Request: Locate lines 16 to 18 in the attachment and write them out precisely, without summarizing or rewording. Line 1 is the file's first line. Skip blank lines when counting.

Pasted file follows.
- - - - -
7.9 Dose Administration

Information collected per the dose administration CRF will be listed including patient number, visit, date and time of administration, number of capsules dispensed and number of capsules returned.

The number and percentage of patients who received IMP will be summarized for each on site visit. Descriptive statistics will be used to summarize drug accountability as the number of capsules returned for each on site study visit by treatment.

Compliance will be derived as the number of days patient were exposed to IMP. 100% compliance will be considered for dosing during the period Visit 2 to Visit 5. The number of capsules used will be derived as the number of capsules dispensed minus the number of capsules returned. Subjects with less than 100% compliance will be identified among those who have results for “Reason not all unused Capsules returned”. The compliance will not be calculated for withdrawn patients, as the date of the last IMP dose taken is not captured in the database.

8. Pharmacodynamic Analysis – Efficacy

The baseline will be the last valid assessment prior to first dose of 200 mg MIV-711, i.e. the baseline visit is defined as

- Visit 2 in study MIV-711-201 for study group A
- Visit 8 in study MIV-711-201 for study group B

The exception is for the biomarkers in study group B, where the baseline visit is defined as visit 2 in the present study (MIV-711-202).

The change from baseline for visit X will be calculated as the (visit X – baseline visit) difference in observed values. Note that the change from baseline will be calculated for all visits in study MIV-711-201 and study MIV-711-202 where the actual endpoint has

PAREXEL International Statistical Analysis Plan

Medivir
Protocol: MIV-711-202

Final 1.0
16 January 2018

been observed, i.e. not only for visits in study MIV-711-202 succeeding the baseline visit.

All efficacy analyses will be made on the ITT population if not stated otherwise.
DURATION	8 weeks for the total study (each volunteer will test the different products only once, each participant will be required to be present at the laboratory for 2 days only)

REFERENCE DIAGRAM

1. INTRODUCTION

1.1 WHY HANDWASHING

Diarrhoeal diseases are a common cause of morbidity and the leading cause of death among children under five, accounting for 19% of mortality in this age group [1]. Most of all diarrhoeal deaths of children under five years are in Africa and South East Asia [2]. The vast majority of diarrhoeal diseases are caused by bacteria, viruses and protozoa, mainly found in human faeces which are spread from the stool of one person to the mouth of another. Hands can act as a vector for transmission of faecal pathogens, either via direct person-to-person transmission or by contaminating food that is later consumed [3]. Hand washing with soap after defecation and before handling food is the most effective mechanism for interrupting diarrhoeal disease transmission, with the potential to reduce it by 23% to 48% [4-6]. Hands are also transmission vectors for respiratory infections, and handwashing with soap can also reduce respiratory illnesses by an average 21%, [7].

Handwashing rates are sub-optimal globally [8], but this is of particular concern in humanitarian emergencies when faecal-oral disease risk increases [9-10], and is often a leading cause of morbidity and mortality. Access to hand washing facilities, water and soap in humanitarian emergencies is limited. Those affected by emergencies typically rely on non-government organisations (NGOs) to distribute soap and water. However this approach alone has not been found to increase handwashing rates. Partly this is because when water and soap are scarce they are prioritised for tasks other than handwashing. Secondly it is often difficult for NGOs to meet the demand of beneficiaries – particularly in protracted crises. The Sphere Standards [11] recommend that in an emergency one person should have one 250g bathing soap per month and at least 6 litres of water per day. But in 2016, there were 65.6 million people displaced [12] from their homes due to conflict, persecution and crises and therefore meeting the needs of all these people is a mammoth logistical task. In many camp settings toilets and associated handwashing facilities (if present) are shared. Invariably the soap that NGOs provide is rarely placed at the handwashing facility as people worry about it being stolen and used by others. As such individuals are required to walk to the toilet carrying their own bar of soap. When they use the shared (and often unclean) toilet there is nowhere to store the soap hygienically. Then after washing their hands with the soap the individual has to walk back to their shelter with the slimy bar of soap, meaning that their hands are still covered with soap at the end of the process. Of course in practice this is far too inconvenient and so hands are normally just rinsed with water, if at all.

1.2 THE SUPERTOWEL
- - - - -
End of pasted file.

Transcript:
been observed, i.e. not only for visits in study MIV-711-202 succeeding the baseline visit.

All efficacy analyses will be made on the ITT population if not stated otherwise.
DURATION	8 weeks for the total study (each volunteer will test the different products only once, each participant will be required to be present at the laboratory for 2 days only)